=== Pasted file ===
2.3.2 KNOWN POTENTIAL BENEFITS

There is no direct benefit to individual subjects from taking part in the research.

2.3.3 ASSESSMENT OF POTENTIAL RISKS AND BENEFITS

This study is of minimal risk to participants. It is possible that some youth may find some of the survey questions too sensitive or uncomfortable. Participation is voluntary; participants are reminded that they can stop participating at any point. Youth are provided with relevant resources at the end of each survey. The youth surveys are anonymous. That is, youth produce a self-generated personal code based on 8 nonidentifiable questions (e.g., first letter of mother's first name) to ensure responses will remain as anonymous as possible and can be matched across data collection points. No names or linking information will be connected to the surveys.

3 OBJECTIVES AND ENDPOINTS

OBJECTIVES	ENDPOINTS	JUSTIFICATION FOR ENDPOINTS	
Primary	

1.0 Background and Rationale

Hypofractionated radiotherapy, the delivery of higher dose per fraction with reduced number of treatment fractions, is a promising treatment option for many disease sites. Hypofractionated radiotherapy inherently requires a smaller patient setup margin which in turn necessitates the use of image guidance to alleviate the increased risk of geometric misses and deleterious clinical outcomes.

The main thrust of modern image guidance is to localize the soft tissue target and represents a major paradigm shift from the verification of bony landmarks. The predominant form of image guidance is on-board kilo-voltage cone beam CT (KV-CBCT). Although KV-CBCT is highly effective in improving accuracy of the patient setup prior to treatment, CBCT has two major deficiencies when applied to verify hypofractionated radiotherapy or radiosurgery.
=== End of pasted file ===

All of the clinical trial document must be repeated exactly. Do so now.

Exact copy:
2.3.2 KNOWN POTENTIAL BENEFITS

There is no direct benefit to individual subjects from taking part in the research.

2.3.3 ASSESSMENT OF POTENTIAL RISKS AND BENEFITS

This study is of minimal risk to participants. It is possible that some youth may find some of the survey questions too sensitive or uncomfortable. Participation is voluntary; participants are reminded that they can stop participating at any point. Youth are provided with relevant resources at the end of each survey. The youth surveys are anonymous. That is, youth produce a self-generated personal code based on 8 nonidentifiable questions (e.g., first letter of mother's first name) to ensure responses will remain as anonymous as possible and can be matched across data collection points. No names or linking information will be connected to the surveys.

3 OBJECTIVES AND ENDPOINTS

OBJECTIVES	ENDPOINTS	JUSTIFICATION FOR ENDPOINTS	
Primary	

1.0 Background and Rationale

Hypofractionated radiotherapy, the delivery of higher dose per fraction with reduced number of treatment fractions, is a promising treatment option for many disease sites. Hypofractionated radiotherapy inherently requires a smaller patient setup margin which in turn necessitates the use of image guidance to alleviate the increased risk of geometric misses and deleterious clinical outcomes.

The main thrust of modern image guidance is to localize the soft tissue target and represents a major paradigm shift from the verification of bony landmarks. The predominant form of image guidance is on-board kilo-voltage cone beam CT (KV-CBCT). Although KV-CBCT is highly effective in improving accuracy of the patient setup prior to treatment, CBCT has two major deficiencies when applied to verify hypofractionated radiotherapy or radiosurgery.